Ian Healy (Australia wicketkeeper): I asked the question, ‘Are we starting on time’ and I got a look of incredulity from ‘Tubby’ (Taylor) going, ‘Yeah, of course, what are you talking about?’ I don’t think he realised how wet it was. I was thinking, ‘Holy hell, it’s going to be really hard work if we lose the toss’.

Julian: We were just sitting around in the changing room and someone came in and said, ‘Hey, we better start getting organised, they’re marking out the pitch.’ We all ran out onto the balcony and I remember thinking, ‘What!?’ They were putting the stumps in. We couldn’t even work out where the pitch was, it was so green. Within 45 minutes, we were warming up and Tubby was tossing the coin.

Taylor, much to his team’s dismay, lost his third straight coin toss and Richardson did not hesitate to put the visitors in to bat. The under-fire Ambrose quickly reduced the Aussies to 3-14 in a sparkling return to form. Steve Waugh, already persona non-grata in Trinidad, shaped as the only obstacle between him and the West Indies levelling the series.

Waugh: I was a bit on edge going into the Test match. Every time I was on the street I was getting threatened or getting phone calls in the hotel, and then getting booed when I went out to bat. Ambrose, at the same time, was under pressure from the press in the Caribbean. They thought he was past his best and were asking was he still good enough to be at that level. At the time, I saw it as the biggest Test match of my career.

Adams: The team that had the crown were being pushed to the wall and it was affecting everybody. With Curtly, yes, you’d usually get a stare but even when Dean Jones got him to take off his wristbands in a one-dayer, Curtly was proper mad, but it wasn’t the same kind of reaction. It was a little bit out of character, because Curtly would (normally) just bowl. I’d seen Curtly get mad on the field but normally if he was going to blow his fuse, he’d blow it in the dressing room. I don’t think we were the happiest unit at that time either. It would have been a combination of things that affected him, but it was symptomatic of where we were at a unit.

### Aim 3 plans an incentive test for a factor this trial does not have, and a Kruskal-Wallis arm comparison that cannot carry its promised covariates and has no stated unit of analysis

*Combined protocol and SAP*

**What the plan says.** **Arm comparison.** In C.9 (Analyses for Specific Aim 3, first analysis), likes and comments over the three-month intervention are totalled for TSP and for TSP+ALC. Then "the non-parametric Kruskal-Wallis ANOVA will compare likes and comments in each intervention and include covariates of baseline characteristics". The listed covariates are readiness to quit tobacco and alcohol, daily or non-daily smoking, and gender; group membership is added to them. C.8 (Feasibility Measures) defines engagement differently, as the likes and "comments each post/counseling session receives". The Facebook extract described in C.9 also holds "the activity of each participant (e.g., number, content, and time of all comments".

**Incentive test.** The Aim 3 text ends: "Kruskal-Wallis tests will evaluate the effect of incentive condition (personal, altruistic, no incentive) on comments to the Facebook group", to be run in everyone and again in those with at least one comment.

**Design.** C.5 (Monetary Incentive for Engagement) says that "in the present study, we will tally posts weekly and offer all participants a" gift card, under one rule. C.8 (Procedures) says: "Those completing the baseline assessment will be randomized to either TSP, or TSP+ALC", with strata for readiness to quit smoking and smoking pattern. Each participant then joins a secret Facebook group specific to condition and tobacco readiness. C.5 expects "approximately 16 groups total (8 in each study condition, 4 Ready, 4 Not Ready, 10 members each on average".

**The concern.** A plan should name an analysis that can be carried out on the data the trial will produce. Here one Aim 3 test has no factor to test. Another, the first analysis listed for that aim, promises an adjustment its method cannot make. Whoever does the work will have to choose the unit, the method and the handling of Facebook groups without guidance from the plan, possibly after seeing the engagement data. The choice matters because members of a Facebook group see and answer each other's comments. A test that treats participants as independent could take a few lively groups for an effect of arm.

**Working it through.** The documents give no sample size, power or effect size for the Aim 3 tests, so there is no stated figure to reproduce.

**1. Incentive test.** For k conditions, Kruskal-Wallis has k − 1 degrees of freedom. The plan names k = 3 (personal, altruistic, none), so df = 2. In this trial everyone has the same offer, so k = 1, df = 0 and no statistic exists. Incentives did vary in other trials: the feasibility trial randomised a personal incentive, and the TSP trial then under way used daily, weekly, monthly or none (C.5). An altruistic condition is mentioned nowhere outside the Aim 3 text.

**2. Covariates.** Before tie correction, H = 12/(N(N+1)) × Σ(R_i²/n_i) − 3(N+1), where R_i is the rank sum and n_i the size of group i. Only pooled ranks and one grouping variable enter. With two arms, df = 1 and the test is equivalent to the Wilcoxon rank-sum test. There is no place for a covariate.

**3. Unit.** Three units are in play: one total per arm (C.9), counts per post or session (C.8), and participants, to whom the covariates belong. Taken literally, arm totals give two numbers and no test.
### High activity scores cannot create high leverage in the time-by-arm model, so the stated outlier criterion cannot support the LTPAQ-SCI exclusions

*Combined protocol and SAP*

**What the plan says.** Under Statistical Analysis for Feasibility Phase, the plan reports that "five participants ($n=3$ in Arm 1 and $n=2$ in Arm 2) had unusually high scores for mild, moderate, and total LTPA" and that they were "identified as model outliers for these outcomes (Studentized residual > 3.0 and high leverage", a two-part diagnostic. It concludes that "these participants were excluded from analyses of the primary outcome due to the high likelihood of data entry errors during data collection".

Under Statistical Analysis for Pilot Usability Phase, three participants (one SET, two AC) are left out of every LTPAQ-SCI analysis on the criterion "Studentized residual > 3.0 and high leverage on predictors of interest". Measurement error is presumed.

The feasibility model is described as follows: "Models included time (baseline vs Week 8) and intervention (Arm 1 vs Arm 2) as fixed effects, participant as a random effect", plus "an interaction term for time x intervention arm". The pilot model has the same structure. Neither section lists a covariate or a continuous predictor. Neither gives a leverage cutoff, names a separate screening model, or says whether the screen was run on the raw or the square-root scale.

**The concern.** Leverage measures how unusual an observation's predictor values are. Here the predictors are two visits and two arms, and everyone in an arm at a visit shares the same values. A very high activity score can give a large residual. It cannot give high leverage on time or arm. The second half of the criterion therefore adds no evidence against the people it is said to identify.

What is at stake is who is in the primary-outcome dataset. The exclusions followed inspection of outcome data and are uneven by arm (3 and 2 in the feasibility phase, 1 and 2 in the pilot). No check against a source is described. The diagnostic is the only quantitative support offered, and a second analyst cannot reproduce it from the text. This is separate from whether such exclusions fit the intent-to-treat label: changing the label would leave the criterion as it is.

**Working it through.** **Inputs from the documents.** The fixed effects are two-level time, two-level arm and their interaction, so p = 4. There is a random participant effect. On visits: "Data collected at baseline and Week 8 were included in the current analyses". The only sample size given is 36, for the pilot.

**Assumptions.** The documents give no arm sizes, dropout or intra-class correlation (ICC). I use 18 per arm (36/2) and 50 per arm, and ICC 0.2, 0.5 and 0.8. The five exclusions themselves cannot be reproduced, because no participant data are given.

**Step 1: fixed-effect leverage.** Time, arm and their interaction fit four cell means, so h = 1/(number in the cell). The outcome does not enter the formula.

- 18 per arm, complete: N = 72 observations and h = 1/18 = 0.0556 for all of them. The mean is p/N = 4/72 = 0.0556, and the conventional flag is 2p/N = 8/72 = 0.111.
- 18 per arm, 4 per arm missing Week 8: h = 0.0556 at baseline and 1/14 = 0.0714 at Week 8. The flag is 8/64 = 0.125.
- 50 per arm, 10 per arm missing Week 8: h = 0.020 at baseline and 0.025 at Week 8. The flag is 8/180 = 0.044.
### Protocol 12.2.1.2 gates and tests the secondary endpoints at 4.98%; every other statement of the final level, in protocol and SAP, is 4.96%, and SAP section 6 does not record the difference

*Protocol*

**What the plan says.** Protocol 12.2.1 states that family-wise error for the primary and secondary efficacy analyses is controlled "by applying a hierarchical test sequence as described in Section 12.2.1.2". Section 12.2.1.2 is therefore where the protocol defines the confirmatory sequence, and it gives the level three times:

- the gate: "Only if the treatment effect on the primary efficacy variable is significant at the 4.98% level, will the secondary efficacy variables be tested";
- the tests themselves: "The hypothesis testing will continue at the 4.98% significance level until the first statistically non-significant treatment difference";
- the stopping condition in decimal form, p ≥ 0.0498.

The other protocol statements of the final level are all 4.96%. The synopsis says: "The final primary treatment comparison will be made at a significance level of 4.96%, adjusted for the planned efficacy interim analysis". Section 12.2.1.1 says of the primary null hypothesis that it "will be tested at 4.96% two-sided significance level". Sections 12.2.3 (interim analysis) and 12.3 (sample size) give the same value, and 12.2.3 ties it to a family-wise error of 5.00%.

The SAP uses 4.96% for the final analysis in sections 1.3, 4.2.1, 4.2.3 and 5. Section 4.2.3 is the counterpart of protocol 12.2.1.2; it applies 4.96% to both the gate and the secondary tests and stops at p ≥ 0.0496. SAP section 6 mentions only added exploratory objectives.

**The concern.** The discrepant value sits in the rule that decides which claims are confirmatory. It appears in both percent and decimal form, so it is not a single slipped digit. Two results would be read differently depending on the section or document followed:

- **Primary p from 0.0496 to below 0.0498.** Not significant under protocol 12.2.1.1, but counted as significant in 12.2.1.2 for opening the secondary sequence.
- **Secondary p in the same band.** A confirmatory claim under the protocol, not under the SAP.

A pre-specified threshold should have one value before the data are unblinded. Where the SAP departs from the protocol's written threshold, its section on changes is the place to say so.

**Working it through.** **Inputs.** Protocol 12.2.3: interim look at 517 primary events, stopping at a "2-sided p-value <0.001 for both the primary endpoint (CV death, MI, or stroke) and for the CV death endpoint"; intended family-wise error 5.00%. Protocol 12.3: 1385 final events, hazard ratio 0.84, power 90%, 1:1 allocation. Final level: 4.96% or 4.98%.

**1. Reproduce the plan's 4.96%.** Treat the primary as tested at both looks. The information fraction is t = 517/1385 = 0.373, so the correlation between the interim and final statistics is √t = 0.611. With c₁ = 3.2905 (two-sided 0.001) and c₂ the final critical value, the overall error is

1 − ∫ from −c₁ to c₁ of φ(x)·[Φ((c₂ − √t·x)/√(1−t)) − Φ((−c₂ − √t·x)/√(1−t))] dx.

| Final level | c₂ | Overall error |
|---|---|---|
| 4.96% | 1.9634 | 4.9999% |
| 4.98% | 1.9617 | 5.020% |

Waugh: The conditions exaggerated all those emotions. The pitch was doing a fair bit, I couldn’t lay bat on ball. He was all over me. He was probably too good, to be truthful. He was a world-class bowler in any conditions but when it suited him, he was near impossible. I was a bit frustrated at my own game.

Every ball he’d follow through and be in your face, just staring at you not saying a word, which was probably the best form of sledging. You didn’t know what he was thinking, whether he was trying to get me out or just trying to physically hurt me. So I was just standing there thinking, ‘I’m trying my best here but you’re just too good’. It just kept happening and I thought, ‘I’ve got nothing to lose, I’ll try to put him off his game’. I had a few words to him which he didn’t enjoy too much and then Richie came in and broke us up. I probably had a few more words that I shouldn’t have said. Thankfully Richie dragged him away.

Richardson: I just grabbed him and said, ‘Come on, let’s get on with it’. Rather than just standing there staring, I just wanted to get on with it and that’s what I said to him. I believe in playing tough cricket, but it just didn’t look good. Standing there in his face, it wasn’t a good spectacle and it wasn’t the sort of thing I would promote. I promote aggression, I promote the exchange of a few words (but only) as long as you keep it in control.

Healy: Curtly thought (Waugh) swore at him and then he walked right in and looked through his helmet. How scary would that be? He said, ‘Don’t cuss me, man’. If we had known they would get that upset by swearing, we would have done it a lot more!
Junior Murray (West Indies wicketkeeper): You didn’t want to get the big man upset. You’d see a different side of him.

Greg Blewett (Australia batsman): I was in next and I was just thinking, ‘Mate, what are you doing? Why would you try to stir him up even more?’ He’s difficult enough to face as it is. The next ball he bowled nearly took his head off. The crowds were loving every moment, especially incidents like that. It just got the crowds going and that got the bowlers fired up.

Julian: Both ‘Heals’ (Healy) and I were padded up. Ambrose was getting cranked up and I was thinking, ‘I’ve still got to bat!’ You could always tell when he was starting to bowl quick because he’d click his heels up when he ran into bowl.

Waugh: The next ball was probably the quickest, nastiest ball of my whole career. I played it with my gloves in front of my face, maybe even above my helmet. We were both fired up for the occasion and knew the significance of the Test match. That passage of play could determine the whole series.

Winston Benjamin (West Indies fast bowler): The captain made it look worse than it was. Steve is a competitor. We all knew he did not play the short ball that well, but he was going to fight tooth and nail. Curtly was having a go at him and Steve was giving back as good as he was getting. The verbals between them were not, to me, to the level that required what transpired from the captain. It was two guys having what I would call competitive banter. There was nothing too much in it.